Following some of the ideas of adversarial training, DeepMind developed two complementary approaches for adversarial testing of RL agents. The first technique uses a derivative-free optimization to directly minimize the expected reward of an agent. The second method learns an adversarial value function which predicts from experience which situations are most likely to cause failures for the agent. The learned function is then used for optimization to focus the evaluation on the most problematic inputs. These approaches form only a small part of a rich, growing space of potential algorithms, and we are excited about future development in rigorous evaluation of agents.
The adversarial approaches showed tangible improvements over traditional testing methods in reinforcement learning agents. Adversarial testing uncovered errors that typically go unnoticed while also surfaced qualitatively behavior in the agents that was not expected based on the composition of the training dataset. For instance, the following figure shows the effect of adversarial training in a 3D navigation task., Even though the agent can achieve human level performance, adversarial training shows that it can still fail in super simple tasks.
Adversarial testing is incredibly effective detecting errors but still fails to uncover examples that deviate from a given specification. If we think about the concept of requirements from a machine learning standpoint, they can be modeled as a mathematical relationship between inputs and outputs. Using that idea, the DeepMind team created a method that geometrically calculates the consistency of a model with a given specification by using lower and upper bounds. Known as Interval Bound Propagation, DeepMind’s method maps a specification to a bounded box that can be evaluated across each layer of the network as shown in the following figure. The technique proven to decrease provable error rates across a wide variety of machine learning models.
Accurate testing and training are necessary steps to achieve robustness in machine learning models but largely insufficient to ensure that a system behaves according to its expectations. In large-scale models, enumerating all possible outputs for a given set of inputs (for example, infinitesimal perturbations to an image) is intractable due to the astronomical number of choices for the input perturbation. Formal verification techniques is an active area of research that focuses on finding efficient approaches to setting geometric bounds based on a given specification.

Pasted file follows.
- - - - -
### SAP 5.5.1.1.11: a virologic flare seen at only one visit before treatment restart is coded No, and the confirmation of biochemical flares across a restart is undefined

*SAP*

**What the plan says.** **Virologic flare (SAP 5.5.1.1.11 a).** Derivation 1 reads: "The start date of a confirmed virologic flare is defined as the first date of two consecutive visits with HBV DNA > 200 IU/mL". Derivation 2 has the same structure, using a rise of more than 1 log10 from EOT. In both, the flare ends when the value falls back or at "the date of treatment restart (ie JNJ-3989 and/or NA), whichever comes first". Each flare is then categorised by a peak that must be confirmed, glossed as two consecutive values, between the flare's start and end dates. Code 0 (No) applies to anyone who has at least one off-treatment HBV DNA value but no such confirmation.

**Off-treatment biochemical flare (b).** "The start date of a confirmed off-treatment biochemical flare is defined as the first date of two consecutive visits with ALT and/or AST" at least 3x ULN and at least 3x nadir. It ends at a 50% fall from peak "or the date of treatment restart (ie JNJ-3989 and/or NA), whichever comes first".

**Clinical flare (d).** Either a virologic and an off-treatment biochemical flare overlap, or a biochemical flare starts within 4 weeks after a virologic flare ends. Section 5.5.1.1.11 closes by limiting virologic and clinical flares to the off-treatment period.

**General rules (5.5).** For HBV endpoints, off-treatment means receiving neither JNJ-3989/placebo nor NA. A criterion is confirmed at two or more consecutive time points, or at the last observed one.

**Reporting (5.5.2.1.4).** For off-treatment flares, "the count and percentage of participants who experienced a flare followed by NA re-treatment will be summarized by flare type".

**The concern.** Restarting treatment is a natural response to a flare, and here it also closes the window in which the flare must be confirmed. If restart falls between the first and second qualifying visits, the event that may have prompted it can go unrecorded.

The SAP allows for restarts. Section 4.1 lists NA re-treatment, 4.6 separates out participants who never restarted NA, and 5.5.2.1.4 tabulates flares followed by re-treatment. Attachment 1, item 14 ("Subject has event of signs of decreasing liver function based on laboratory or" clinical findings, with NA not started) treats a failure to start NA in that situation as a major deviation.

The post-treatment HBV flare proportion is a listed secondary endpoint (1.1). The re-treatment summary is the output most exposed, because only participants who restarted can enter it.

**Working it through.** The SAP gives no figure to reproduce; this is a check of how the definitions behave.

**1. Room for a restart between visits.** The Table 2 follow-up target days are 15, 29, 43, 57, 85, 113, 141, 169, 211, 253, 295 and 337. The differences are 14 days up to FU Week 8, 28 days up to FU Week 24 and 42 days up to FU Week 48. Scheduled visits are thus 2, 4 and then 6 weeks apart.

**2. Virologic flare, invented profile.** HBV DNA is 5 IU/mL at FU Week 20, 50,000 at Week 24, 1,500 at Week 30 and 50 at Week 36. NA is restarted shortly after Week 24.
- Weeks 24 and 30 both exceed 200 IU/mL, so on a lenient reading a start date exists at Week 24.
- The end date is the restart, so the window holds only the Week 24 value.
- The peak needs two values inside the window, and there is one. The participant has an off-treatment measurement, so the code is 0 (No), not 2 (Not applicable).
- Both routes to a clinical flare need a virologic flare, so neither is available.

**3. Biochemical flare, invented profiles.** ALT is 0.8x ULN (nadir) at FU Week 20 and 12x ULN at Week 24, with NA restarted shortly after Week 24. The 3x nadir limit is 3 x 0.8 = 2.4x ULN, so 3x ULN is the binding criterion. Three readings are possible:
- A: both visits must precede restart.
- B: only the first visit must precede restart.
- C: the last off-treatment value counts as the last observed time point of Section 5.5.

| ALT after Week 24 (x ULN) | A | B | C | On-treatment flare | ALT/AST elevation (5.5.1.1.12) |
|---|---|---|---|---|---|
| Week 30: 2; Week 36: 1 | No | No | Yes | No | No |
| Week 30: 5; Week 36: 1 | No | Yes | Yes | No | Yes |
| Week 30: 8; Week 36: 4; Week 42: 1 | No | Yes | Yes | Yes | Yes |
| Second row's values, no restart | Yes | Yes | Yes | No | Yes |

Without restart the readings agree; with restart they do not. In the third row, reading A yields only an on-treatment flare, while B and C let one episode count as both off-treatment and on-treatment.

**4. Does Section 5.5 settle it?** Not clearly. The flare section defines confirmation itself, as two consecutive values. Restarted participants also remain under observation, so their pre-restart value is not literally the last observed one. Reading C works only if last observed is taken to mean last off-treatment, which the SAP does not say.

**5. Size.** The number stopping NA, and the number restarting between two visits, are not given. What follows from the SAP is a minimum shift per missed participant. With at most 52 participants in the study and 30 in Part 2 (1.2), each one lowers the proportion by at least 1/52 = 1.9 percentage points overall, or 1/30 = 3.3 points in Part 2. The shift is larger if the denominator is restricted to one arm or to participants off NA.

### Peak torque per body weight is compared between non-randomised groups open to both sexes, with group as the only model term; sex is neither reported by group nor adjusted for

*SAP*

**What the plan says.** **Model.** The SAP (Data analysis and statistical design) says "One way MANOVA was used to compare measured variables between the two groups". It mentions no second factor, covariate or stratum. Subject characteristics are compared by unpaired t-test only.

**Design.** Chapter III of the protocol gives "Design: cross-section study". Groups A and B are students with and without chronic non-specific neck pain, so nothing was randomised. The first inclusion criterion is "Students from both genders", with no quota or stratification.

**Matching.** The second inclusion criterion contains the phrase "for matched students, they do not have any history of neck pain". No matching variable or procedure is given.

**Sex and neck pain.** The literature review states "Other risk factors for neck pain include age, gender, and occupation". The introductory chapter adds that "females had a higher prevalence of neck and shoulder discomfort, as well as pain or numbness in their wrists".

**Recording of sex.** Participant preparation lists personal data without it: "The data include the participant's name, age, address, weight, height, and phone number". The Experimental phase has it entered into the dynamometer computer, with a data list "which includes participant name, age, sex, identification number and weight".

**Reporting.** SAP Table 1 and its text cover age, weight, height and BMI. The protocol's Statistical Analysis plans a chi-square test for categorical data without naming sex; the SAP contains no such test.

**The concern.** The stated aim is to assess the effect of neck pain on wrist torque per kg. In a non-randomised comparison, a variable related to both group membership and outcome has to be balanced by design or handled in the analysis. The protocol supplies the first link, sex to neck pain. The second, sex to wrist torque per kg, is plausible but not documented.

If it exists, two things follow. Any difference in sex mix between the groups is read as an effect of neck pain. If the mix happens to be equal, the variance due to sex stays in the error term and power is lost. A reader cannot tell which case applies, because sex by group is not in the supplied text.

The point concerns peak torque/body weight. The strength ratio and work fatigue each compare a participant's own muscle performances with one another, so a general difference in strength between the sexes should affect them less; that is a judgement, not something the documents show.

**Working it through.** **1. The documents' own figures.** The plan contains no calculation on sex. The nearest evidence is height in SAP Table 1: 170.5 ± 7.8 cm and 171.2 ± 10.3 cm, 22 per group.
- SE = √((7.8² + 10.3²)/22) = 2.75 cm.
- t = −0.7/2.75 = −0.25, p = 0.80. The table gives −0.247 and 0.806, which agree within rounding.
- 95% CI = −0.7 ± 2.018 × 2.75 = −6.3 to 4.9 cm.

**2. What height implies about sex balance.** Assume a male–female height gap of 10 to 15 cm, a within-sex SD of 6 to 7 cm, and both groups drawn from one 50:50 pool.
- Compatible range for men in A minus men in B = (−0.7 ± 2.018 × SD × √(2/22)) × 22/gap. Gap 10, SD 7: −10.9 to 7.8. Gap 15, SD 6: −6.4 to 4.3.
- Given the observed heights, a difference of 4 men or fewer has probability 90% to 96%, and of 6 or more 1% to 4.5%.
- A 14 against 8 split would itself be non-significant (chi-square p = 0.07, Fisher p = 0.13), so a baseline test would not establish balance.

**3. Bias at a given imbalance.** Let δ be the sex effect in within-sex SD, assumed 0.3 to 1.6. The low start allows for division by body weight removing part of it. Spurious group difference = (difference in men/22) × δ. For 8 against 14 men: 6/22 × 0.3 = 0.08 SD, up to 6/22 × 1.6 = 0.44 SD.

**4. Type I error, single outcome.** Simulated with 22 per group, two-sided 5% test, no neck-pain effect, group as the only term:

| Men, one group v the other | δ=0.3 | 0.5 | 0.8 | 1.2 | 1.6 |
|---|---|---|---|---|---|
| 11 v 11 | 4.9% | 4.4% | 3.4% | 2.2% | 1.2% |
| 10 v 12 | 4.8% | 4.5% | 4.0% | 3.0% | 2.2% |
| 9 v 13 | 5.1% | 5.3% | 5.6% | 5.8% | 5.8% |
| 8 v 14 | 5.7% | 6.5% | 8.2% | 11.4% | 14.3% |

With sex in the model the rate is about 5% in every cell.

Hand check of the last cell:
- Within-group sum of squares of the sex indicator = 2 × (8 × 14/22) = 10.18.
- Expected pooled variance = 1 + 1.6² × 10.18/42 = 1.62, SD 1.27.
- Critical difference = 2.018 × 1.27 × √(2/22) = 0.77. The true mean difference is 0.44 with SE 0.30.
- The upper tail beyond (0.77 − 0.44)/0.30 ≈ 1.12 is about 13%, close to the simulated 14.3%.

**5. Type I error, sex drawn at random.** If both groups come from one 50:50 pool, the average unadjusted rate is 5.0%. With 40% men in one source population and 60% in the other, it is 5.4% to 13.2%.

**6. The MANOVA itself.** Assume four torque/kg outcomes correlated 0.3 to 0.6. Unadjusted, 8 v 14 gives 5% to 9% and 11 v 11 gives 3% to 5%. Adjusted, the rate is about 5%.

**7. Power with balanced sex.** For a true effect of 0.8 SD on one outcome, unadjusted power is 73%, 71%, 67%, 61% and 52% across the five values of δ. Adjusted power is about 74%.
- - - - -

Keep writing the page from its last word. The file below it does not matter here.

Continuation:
DeepMind recently developed a formal verification method that models the verification problem as an optimization problem that tries to find the largest violation of the property being verified. The technique iterates several times until it finds the correct bound which indirectly guarantees that there can be no further violation of a given property. Although initially applied to reinforcement learning models, DeepMind’s approach is very easy to generalize to other machine learning techniques.
The combination of testing, training and formal verification of specifications constitute three key pillars for the implementation of robust machine learning models. DeepMind ideas area a great starting point but we should expect these concepts to evolve into functional datasets or frameworks that enable the modeling and verification of specifications related to machine learning models. The path towards robust machine learning will also be enabled by machine learning.
Original. Reposted with permission.
- Learning by Forgetting: Deep Neural Networks and the Jennifer Aniston Neuron
- DeepMind’s Suggestions for Learning #AtHomeWithAI
- Facebook Uses Bayesian Optimization to Conduct Better Experiments in Machine Learning Models